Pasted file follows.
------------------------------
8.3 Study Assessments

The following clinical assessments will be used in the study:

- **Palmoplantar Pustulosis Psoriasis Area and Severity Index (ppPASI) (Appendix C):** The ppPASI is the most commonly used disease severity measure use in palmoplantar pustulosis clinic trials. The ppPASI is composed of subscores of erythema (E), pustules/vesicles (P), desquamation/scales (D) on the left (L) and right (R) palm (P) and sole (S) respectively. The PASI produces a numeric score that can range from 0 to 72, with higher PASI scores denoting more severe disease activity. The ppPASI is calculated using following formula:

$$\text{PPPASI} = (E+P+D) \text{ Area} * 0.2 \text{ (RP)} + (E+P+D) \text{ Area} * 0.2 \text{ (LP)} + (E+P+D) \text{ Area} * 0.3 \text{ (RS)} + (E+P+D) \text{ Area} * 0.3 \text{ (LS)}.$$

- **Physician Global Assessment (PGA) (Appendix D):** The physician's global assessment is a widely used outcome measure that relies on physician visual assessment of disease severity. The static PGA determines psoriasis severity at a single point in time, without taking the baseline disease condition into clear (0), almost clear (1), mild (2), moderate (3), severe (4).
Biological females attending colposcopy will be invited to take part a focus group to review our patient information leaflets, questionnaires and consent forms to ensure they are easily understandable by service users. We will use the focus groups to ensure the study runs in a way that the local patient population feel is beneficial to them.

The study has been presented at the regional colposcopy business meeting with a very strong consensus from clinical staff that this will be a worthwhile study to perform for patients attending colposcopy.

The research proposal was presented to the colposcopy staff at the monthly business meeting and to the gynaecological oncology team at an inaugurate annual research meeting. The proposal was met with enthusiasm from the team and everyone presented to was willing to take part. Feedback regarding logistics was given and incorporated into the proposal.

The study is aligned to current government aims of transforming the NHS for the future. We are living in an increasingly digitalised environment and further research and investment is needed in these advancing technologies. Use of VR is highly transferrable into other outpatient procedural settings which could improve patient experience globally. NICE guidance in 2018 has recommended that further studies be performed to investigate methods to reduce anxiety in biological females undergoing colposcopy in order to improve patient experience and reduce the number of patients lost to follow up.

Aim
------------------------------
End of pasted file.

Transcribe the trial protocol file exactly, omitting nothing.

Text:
8.3 Study Assessments

The following clinical assessments will be used in the study:

- **Palmoplantar Pustulosis Psoriasis Area and Severity Index (ppPASI) (Appendix C):** The ppPASI is the most commonly used disease severity measure use in palmoplantar pustulosis clinic trials. The ppPASI is composed of subscores of erythema (E), pustules/vesicles (P), desquamation/scales (D) on the left (L) and right (R) palm (P) and sole (S) respectively. The PASI produces a numeric score that can range from 0 to 72, with higher PASI scores denoting more severe disease activity. The ppPASI is calculated using following formula:

$$\text{PPPASI} = (E+P+D) \text{ Area} * 0.2 \text{ (RP)} + (E+P+D) \text{ Area} * 0.2 \text{ (LP)} + (E+P+D) \text{ Area} * 0.3 \text{ (RS)} + (E+P+D) \text{ Area} * 0.3 \text{ (LS)}.$$

- **Physician Global Assessment (PGA) (Appendix D):** The physician's global assessment is a widely used outcome measure that relies on physician visual assessment of disease severity. The static PGA determines psoriasis severity at a single point in time, without taking the baseline disease condition into clear (0), almost clear (1), mild (2), moderate (3), severe (4).
Biological females attending colposcopy will be invited to take part a focus group to review our patient information leaflets, questionnaires and consent forms to ensure they are easily understandable by service users. We will use the focus groups to ensure the study runs in a way that the local patient population feel is beneficial to them.

The study has been presented at the regional colposcopy business meeting with a very strong consensus from clinical staff that this will be a worthwhile study to perform for patients attending colposcopy.

The research proposal was presented to the colposcopy staff at the monthly business meeting and to the gynaecological oncology team at an inaugurate annual research meeting. The proposal was met with enthusiasm from the team and everyone presented to was willing to take part. Feedback regarding logistics was given and incorporated into the proposal.

The study is aligned to current government aims of transforming the NHS for the future. We are living in an increasingly digitalised environment and further research and investment is needed in these advancing technologies. Use of VR is highly transferrable into other outpatient procedural settings which could improve patient experience globally. NICE guidance in 2018 has recommended that further studies be performed to investigate methods to reduce anxiety in biological females undergoing colposcopy in order to improve patient experience and reduce the number of patients lost to follow up.

Aim